Dissent Is Patriotic
The Bill of Rights Defense Committee's e-mail newsletter
April 2006 , Vol. 5, No. 3
In this issue:
- Domestic Wiretapping
- Torture and Rendition
- Grassroots News: BORDC Launches 'Reclaiming the Message' Workshop Series, Las Vegas Resolution Inches Forward, Woody Creek, CO, Passes 406th Resolution
- In Brief: New Resources, In the Courts, In Congress
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Ed. Note: Gratitude for the Whistleblowers
This issue focuses on action opportunities for responding to two secret Bush administration programs that have made us less free and less safe: the warrantless domestic wiretapping program and the U.S. use of torture, rendition, and CIA “black sites.” We would be unaware of these shocking, illegal programs were it not for government whistleblowers who informed the press. These important stories brought Pulitzer Prizes to the journalists who broke them: James Risen and Eric Lichtblau of the New York Times for their reporting on the National Security Agency (NSA) warrantless wiretapping program and Dana Priest of the Washington Post for her reporting on CIA “black sites.” Whistleblower Russell Tice of the NSA, who admits to having been a source for the wiretapping story, was fired, and Mary McCarthy was fired from the CIA for allegedly leaking the "black sites" story, a charge that she denies.
We dedicate this issue to the courageous government whistleblowers who have bravely offered up their careers to inform the media and the public about our government's misdeeds. It's now up to us to make sure those misdeeds are halted and ended.
Warrantless Domestic Wiretapping Program
Congress’s initial outrage over this program’s violations of their constituents’ Fourth Amendment rights and over Attorney General Gonzales’s stonewalling of Congress has subsided to the point where the prevailing sentiment in Congress is to amend whatever laws are necessary to make the program legal, retroactively, even though they still have not learned the most critical details such as:
- What the program is and how extensive it is. Mark Klein, a former AT&T employee and whistleblower, recently shared documents with the Electronic Frontier Foundation (EFF) that indicate an enormous capability for AT&T and its competitors to use a vacuum-cleaner approach to sharing our phone calls, e-mails, and Internet travels with the National Security Agency. Read Associated Press story here.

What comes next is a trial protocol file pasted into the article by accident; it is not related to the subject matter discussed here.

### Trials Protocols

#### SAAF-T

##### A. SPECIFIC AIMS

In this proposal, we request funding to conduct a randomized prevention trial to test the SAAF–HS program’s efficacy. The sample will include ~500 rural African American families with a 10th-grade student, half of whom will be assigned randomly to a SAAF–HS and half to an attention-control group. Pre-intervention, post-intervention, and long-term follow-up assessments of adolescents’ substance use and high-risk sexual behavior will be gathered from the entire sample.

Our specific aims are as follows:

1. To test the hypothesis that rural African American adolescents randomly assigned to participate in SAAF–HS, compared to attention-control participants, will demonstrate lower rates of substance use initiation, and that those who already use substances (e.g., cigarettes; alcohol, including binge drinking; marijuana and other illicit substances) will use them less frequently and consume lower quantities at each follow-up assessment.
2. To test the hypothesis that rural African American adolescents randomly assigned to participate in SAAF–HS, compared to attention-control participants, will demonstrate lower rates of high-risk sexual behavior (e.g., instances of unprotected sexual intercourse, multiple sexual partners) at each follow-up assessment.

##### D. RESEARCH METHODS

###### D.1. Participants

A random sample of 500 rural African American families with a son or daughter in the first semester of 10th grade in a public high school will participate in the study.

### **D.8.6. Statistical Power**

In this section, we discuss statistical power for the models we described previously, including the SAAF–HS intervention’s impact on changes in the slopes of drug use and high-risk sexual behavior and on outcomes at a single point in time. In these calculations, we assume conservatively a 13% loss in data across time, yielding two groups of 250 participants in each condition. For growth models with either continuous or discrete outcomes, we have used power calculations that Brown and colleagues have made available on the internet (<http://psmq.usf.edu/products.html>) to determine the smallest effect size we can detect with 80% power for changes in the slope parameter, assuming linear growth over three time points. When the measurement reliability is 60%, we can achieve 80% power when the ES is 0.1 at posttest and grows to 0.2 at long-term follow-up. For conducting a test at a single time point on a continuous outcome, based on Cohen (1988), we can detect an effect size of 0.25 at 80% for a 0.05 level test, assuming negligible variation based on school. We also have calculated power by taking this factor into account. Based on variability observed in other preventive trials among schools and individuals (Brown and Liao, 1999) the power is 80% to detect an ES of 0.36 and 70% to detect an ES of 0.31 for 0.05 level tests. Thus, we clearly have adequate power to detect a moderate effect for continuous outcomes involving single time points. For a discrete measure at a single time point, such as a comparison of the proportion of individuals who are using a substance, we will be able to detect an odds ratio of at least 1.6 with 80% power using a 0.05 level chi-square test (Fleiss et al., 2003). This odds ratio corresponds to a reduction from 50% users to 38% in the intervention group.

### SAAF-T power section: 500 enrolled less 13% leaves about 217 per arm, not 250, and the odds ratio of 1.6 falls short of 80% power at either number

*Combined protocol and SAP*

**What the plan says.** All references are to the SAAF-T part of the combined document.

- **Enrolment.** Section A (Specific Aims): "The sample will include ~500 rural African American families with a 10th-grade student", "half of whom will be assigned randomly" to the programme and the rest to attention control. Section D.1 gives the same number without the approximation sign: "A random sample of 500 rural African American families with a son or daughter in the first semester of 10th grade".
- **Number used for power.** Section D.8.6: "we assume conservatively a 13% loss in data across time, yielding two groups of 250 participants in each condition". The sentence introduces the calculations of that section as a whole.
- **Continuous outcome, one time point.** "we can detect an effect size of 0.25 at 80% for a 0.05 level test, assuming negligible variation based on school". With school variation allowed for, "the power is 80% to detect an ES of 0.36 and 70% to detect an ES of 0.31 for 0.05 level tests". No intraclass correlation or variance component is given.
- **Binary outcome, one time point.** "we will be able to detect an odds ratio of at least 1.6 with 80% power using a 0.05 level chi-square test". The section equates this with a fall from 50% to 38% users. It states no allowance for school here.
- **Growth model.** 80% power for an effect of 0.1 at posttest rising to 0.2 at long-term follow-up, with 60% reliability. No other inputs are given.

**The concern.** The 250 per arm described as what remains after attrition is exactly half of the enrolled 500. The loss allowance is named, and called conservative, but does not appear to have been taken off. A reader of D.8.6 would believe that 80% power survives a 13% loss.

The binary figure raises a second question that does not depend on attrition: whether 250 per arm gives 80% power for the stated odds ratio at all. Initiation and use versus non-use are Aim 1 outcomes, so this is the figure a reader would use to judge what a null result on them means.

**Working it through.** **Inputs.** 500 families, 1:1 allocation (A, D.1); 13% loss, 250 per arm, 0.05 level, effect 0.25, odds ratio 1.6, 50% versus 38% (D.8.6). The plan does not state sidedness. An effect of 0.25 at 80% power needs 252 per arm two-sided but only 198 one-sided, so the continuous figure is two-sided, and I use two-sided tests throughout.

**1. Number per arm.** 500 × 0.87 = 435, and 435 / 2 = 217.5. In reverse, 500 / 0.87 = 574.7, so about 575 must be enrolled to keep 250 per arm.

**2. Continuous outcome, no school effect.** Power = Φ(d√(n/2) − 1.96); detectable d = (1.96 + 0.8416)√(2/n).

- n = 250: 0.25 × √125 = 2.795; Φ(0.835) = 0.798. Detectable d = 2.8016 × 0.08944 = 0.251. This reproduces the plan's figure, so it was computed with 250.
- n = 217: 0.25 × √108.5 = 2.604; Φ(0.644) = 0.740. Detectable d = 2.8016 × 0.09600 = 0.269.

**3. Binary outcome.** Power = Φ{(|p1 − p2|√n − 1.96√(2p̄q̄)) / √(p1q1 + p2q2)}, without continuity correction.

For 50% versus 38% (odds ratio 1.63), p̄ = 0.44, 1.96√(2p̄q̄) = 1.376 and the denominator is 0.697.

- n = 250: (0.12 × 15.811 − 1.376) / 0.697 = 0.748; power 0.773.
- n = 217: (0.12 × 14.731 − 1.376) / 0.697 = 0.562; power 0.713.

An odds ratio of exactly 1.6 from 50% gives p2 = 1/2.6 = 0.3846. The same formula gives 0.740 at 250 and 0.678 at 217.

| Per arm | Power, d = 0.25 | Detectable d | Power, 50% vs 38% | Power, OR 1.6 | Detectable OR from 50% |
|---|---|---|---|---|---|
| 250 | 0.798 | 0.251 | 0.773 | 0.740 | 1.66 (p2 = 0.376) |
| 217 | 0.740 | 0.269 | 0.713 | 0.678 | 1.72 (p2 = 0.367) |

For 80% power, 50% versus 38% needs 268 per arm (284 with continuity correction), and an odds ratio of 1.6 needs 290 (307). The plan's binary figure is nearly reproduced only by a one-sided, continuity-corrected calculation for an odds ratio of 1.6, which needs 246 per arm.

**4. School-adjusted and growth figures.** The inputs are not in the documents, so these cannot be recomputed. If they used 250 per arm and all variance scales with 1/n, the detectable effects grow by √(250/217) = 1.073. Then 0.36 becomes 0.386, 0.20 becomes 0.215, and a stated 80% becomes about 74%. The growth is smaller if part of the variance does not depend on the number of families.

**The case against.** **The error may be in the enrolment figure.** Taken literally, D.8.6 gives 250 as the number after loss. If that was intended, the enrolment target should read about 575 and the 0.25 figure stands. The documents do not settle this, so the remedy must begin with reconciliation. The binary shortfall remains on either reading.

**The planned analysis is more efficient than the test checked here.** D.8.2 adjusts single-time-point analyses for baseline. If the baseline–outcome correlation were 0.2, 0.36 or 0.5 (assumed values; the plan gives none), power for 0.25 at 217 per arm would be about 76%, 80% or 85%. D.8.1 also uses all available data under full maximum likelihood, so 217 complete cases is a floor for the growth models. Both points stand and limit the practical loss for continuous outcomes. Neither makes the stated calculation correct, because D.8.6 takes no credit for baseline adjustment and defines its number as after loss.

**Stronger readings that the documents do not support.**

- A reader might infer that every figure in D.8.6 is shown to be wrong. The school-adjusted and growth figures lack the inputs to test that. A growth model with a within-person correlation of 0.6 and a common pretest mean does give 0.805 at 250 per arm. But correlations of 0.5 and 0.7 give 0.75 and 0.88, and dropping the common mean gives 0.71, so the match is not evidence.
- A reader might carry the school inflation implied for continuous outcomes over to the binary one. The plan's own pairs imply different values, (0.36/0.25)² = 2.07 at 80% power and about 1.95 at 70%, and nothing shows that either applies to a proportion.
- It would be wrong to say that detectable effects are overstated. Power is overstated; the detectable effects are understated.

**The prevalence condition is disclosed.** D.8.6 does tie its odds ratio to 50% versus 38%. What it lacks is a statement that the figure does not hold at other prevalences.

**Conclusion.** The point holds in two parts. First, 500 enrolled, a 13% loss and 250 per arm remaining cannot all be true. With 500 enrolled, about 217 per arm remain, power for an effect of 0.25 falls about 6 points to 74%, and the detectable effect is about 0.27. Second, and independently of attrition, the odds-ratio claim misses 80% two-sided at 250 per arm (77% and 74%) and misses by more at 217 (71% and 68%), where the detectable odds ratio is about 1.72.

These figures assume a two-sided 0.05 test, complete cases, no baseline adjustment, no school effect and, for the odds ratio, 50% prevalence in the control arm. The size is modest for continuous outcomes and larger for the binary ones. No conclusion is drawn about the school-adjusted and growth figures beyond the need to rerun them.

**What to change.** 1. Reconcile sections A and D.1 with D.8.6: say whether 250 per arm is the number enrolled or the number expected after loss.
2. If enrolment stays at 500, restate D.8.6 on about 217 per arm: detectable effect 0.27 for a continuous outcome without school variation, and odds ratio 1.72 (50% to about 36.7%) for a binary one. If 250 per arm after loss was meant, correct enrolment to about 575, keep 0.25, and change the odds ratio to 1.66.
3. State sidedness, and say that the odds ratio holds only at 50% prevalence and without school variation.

- Whether it is the only program of its type that the president has authorized.
- Whether it is limited to international calls.
Before Congress changes the law to legalize the program, it needs to investigate what the program entails. To do otherwise would make Congress party to a cover-up. Find summaries of the proposed legislation here.
We can’t rely on Congress to do the right thing unless we remind them it is their duty to act as a coequal branch, not a rubber stamp for a president who believes he is above the law.
- On April 4, the San Francisco Board of Supervisors voted unanimously to pass a resolution urging the administration to stop warrantless wiretapping, the first government body to do so.
- On March 29, the Georgetown University Law Student Government passed a resolution against illegal surveillance. Students are now urging the University to adopt a similar resolution in support of students' constitutional rights and academic freedom.
What You Can Do:
Join the Resolution Referendum on Warrantless Wiretapping
Take the BORDC model resolution to your city council, county government or state legislature! You can either ask for quick passage as Linda Ackerman of Privacy Activism did in San Francisco by sending a copy of the resolution to the Board of Supervisors, or you can start building a community campaign to stir outrage at these violations of basic Fourth Amendment rights to have a judge issue warrants for searches of our persons, houses, papers and effects. For more about how you can participate in BORDC skill-building workshops, see "Grassroots News" in this newsletter. Click here for a model resolution.
National call-in and in-district meetings
Join the BORDC, ACLU, People For the American Way, Council on American-Islamic Relations, MoveOn.org Political Action, and other organizations in the following campaigns:
- May 16-17, national call-in days. Subscribers to this newsletter will soon receive an action alert explaining how to participate, including talking points. Please alert others that it's happening, and contact us about other organizations that want to participate. If you would like to sign-up to receive our newsletter, action alerts and updates, click here.
- May 29-June 2, during Congress’s recess, organize in-district meetings with your legislators, attend their town hall meetings, and continue making calls.
Download audio of Kate Martin’s remarks to grassroots organizers